If you ever thought that Washington’s often cloudy skies stand in the way of solar power here, think again, says Jeremy Smithson.

The CEO of Puget Sound Solar stood in his warehouse on Rainier Ave. South, surrounded by stacks of solar panels.

“And these are not just inventory – these are all sold projects,” he said, gesturing toward the stacks.

AP Images

 

As the Port of Seattle joins with Tacoma to compete against other ports in British Columbia and California, concerns have arisen that it might be losing sight of some of key environmental goals, such as creating sustainable jobs.

The concerns come as Seattle moves forward with a controversial deal to temporarily host Royal Dutch Shell’s oil drilling fleet at terminal 5 in West Seattle.

Two rigs are headed for the Arctic later this summer, along with support vessels.  And the port says it needs the revenue from that lease to pay for upgrades to the terminal and keep it competitive – for Panamax ships and other things in the long haul.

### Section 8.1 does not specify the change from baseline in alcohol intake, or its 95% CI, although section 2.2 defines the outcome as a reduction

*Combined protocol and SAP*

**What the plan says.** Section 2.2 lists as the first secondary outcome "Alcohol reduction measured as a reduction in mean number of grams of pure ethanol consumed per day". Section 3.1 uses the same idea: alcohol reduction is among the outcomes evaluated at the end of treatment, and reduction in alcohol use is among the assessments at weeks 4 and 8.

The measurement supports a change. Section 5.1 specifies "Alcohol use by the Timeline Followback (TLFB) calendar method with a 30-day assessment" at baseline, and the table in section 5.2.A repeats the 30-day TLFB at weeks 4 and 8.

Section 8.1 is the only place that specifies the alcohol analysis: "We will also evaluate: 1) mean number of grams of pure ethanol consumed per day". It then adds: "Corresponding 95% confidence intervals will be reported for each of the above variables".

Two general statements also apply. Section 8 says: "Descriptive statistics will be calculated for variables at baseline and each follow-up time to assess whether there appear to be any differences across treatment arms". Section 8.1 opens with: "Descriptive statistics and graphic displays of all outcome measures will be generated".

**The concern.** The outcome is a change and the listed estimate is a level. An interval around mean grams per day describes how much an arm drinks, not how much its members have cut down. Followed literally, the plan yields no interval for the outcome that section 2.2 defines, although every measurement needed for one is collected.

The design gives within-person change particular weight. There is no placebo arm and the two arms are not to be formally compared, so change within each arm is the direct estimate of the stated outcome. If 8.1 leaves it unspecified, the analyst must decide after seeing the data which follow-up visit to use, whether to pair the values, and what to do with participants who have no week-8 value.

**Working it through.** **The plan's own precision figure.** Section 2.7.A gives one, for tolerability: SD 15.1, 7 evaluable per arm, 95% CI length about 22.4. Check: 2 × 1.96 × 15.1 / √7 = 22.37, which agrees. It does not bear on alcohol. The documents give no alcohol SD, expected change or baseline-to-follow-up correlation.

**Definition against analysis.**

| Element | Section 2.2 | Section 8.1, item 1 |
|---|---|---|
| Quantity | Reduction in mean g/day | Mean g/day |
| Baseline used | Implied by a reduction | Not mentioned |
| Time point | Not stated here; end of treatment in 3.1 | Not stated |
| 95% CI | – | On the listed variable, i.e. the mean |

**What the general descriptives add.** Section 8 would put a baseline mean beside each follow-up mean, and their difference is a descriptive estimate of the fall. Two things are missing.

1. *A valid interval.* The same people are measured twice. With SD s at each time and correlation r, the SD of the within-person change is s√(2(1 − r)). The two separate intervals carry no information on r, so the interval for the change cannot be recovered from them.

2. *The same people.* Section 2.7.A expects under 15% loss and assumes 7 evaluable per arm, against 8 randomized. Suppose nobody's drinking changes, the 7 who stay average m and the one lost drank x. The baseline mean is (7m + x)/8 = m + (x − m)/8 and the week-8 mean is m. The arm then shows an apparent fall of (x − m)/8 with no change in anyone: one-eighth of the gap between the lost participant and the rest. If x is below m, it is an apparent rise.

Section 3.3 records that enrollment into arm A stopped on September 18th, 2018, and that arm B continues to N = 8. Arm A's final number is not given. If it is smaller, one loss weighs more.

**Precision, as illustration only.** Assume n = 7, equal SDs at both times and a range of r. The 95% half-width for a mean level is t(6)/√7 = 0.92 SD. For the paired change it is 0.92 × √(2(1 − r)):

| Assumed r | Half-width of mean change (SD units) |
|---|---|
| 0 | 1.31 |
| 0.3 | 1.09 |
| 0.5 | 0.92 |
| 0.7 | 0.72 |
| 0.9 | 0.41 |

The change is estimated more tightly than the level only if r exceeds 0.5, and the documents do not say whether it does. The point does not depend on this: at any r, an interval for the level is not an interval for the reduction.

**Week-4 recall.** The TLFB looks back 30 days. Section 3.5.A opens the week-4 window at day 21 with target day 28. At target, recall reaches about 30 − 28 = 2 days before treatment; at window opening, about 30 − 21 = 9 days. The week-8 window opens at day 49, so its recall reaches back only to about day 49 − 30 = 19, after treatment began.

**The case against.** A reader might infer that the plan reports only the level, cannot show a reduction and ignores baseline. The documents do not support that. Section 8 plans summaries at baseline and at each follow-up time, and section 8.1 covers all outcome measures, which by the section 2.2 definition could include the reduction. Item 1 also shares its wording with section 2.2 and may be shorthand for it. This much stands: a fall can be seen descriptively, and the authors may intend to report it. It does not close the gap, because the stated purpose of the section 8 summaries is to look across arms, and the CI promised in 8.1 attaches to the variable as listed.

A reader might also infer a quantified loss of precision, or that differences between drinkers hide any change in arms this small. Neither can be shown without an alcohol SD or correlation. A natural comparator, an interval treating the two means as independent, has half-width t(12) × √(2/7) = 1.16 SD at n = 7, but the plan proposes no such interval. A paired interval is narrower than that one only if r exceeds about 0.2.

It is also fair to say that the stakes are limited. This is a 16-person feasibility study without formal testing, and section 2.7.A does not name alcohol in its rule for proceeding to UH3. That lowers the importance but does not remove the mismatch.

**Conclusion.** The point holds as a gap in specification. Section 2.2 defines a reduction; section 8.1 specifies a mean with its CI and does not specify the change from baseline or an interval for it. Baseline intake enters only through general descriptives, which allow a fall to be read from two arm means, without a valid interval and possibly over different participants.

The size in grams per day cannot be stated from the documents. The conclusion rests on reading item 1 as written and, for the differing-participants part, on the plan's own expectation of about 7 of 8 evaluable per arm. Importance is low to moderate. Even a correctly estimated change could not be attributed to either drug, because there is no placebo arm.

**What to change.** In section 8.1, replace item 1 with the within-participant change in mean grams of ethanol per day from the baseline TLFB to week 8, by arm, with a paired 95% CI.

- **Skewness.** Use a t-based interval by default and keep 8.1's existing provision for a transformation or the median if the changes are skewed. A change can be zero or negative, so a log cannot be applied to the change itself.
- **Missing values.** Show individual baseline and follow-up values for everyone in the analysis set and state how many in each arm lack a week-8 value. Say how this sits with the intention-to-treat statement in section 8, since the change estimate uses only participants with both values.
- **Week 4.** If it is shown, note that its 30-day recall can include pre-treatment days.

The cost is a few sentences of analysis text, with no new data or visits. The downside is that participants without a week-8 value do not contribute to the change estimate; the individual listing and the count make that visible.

At the same time, Seattle has joined forces with Tacoma to bring in more revenue from lots of other kinds of shippers – and that agreement, called the Seaport Alliance - has some environmentalists crying foul.

Fred Felleman is the Northwest consultant for Friends of the Earth and served on a port citizens’ committee to develop future goals.

"We're going to be perfectly positioned to roll out the red carpet for Arctic exploitation - not for sustainable clean-green jobs that we worked so hard with the Century Agenda Committee to make our emphasis,"Fellemen said.

He says that Century Agenda is fading into the background.

Felleman has been watch-dogging the port for years. He’s also just joined the race for an open seat on the port commission.